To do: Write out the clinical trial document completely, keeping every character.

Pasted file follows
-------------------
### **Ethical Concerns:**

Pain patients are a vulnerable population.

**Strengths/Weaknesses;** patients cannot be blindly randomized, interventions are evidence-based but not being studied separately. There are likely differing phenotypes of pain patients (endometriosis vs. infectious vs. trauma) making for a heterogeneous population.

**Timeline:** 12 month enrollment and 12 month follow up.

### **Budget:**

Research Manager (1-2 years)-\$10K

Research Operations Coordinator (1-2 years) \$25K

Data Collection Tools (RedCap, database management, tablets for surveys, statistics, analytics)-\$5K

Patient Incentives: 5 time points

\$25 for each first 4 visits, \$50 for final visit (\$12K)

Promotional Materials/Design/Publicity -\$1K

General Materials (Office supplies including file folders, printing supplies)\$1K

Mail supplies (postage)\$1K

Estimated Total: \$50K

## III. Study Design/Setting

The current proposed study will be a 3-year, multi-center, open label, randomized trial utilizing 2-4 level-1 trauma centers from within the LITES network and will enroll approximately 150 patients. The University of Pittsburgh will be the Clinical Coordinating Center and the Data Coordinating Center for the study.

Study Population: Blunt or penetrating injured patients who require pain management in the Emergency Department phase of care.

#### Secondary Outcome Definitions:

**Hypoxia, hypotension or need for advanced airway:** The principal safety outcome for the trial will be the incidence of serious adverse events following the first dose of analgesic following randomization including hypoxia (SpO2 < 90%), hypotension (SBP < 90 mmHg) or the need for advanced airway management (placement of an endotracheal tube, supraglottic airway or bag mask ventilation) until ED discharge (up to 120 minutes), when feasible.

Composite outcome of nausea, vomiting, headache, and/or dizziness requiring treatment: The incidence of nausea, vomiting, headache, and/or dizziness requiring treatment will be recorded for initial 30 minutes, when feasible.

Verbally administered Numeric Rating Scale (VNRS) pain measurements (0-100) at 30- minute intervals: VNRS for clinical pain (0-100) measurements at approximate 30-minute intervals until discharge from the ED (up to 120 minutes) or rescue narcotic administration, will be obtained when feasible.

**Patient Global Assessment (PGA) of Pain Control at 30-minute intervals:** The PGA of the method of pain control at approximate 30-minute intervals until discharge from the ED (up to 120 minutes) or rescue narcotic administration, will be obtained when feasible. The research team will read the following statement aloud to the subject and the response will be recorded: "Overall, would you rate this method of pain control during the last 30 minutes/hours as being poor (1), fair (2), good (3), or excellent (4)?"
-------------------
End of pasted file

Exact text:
### **Ethical Concerns:**

Pain patients are a vulnerable population.

**Strengths/Weaknesses;** patients cannot be blindly randomized, interventions are evidence-based but not being studied separately. There are likely differing phenotypes of pain patients (endometriosis vs. infectious vs. trauma) making for a heterogeneous population.

**Timeline:** 12 month enrollment and 12 month follow up.

### **Budget:**

Research Manager (1-2 years)-\$10K

Research Operations Coordinator (1-2 years) \$25K

Data Collection Tools (RedCap, database management, tablets for surveys, statistics, analytics)-\$5K

Patient Incentives: 5 time points

\$25 for each first 4 visits, \$50 for final visit (\$12K)

Promotional Materials/Design/Publicity -\$1K

General Materials (Office supplies including file folders, printing supplies)\$1K

Mail supplies (postage)\$1K

Estimated Total: \$50K

## III. Study Design/Setting

The current proposed study will be a 3-year, multi-center, open label, randomized trial utilizing 2-4 level-1 trauma centers from within the LITES network and will enroll approximately 150 patients. The University of Pittsburgh will be the Clinical Coordinating Center and the Data Coordinating Center for the study.

Study Population: Blunt or penetrating injured patients who require pain management in the Emergency Department phase of care.

#### Secondary Outcome Definitions:

**Hypoxia, hypotension or need for advanced airway:** The principal safety outcome for the trial will be the incidence of serious adverse events following the first dose of analgesic following randomization including hypoxia (SpO2 < 90%), hypotension (SBP < 90 mmHg) or the need for advanced airway management (placement of an endotracheal tube, supraglottic airway or bag mask ventilation) until ED discharge (up to 120 minutes), when feasible.

Composite outcome of nausea, vomiting, headache, and/or dizziness requiring treatment: The incidence of nausea, vomiting, headache, and/or dizziness requiring treatment will be recorded for initial 30 minutes, when feasible.

Verbally administered Numeric Rating Scale (VNRS) pain measurements (0-100) at 30- minute intervals: VNRS for clinical pain (0-100) measurements at approximate 30-minute intervals until discharge from the ED (up to 120 minutes) or rescue narcotic administration, will be obtained when feasible.

**Patient Global Assessment (PGA) of Pain Control at 30-minute intervals:** The PGA of the method of pain control at approximate 30-minute intervals until discharge from the ED (up to 120 minutes) or rescue narcotic administration, will be obtained when feasible. The research team will read the following statement aloud to the subject and the response will be recorded: "Overall, would you rate this method of pain control during the last 30 minutes/hours as being poor (1), fair (2), good (3), or excellent (4)?"